• End users were unknown because the software was primarily sold through 3rd party vendors.
  • Sales people were not responsive to research requests.

User research survey

(1 week) –

GOAL: Understand how users feel about performance metrics.

I found that about half of users normally allow anonymous usage statistics, and half do not. Those same users broke down into four roughly-even categories.

Pie chart of opt-in user types, described below.

Informed Volunteer

25% clearly understood what information was being captured, that no personal information was collected, and they were happy to share those bits of statistical data to help improve the product.


25% were not very clear about what information was being collected, but trusted that the data would be used in a benign way, or that they were powerless to stop it from being used in a malicious way.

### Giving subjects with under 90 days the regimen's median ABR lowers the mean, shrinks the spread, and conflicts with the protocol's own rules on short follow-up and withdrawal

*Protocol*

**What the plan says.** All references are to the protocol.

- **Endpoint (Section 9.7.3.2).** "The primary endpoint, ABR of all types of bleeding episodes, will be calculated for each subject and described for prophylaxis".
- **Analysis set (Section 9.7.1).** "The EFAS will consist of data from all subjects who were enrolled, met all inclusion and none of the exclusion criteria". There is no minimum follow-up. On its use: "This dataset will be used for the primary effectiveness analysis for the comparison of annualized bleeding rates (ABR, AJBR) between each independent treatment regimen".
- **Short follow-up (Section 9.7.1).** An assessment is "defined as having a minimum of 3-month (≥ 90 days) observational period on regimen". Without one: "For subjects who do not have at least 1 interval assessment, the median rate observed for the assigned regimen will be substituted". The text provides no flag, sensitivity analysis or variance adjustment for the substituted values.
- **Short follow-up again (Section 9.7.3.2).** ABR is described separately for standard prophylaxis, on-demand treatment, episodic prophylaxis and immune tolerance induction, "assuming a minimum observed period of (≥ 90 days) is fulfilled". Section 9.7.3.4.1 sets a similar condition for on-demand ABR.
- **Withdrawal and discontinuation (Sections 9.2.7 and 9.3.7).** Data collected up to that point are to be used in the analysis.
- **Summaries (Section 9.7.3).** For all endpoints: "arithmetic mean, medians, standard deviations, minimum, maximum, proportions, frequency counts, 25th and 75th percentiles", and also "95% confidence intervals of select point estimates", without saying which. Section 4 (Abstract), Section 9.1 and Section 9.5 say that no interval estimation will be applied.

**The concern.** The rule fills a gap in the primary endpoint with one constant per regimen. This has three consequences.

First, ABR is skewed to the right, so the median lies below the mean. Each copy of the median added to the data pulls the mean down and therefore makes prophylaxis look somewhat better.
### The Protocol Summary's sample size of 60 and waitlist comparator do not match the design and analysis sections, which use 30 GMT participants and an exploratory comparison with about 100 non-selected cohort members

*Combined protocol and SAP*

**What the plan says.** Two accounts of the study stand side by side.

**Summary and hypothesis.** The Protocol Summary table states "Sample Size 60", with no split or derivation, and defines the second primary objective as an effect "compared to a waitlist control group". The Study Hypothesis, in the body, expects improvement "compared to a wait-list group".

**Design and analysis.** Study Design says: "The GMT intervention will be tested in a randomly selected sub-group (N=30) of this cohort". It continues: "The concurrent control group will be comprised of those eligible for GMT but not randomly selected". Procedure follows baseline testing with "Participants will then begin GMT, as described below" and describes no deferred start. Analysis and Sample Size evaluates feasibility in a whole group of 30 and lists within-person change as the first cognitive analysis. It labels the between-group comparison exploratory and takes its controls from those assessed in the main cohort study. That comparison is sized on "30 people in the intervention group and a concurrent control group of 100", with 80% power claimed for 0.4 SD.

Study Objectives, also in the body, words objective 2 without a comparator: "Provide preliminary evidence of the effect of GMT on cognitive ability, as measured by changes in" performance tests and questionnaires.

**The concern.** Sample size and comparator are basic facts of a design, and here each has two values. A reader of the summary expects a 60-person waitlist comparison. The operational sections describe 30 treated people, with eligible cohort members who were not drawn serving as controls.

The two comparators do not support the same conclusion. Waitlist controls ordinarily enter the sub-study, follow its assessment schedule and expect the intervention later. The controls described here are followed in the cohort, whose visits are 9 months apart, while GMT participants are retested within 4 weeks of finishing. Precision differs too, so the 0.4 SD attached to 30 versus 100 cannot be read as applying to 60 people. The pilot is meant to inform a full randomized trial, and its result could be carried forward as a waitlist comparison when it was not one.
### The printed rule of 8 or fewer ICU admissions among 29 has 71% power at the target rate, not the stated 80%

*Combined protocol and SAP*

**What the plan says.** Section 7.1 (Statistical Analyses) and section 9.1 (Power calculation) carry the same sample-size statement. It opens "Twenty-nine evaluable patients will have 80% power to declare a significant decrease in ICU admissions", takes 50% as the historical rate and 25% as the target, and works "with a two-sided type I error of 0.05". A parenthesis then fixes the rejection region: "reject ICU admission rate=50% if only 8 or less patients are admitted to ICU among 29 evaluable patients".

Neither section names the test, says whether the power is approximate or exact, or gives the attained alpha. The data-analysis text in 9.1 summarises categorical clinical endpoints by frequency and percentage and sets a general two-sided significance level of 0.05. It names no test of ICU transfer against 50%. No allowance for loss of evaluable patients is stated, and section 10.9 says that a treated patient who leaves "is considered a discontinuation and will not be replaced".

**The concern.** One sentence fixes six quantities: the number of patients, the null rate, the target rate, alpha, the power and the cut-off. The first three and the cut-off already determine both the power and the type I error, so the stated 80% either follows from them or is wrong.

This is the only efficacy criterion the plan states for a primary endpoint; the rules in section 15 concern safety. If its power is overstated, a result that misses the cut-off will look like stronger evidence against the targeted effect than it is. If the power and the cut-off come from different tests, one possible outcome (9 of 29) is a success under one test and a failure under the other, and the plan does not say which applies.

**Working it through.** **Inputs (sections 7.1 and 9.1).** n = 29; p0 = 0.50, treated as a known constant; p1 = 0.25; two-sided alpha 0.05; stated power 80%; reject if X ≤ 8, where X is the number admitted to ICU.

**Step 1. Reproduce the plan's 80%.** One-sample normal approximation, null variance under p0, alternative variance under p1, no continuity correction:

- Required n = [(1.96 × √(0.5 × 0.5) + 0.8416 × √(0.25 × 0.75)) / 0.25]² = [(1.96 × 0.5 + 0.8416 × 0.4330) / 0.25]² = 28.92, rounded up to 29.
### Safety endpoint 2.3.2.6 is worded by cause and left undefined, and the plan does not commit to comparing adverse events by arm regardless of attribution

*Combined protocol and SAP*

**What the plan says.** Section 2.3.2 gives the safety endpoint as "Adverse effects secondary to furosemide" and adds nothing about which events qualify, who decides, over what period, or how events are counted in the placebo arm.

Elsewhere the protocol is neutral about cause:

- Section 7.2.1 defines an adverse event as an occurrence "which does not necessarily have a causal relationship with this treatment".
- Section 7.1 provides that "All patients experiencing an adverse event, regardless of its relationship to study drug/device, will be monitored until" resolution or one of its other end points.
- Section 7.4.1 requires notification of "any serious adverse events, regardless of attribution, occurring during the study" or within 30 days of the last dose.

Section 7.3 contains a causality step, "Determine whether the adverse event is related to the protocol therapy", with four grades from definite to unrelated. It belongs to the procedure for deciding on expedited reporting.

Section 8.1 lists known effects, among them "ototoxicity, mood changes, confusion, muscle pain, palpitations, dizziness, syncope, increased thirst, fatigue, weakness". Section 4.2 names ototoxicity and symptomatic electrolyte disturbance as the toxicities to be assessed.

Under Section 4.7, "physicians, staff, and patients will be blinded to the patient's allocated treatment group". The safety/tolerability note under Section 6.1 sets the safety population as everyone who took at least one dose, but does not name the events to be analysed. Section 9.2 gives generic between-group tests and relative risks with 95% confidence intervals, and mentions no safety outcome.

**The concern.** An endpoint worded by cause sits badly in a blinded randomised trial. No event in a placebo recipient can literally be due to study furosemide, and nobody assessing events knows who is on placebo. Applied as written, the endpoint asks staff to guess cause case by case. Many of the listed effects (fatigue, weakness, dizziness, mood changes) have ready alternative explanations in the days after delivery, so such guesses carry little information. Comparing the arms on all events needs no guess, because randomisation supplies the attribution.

Informed Control Freak

20.8% clearly understood what metrics were being collected, but did not want reports being sent over their network, creating extra traffic and consuming bandwidth. Several remarked that there was no incentive for them to participate.

Conspiracy Theorist

29.2% believed that anonymous usage statistics and crash reports would allow the company to have access to the content of their files, or that their personal information would be added to a spam mailing list. Many of these users commented that they did not want the government spying on them.

Additionally, I learned that users are more inclined to participate if they trust the company. Brand trust includes the company’s ability to deter data breaches by hackers.

Design improvement

(1 week) – Axure interactive prototype,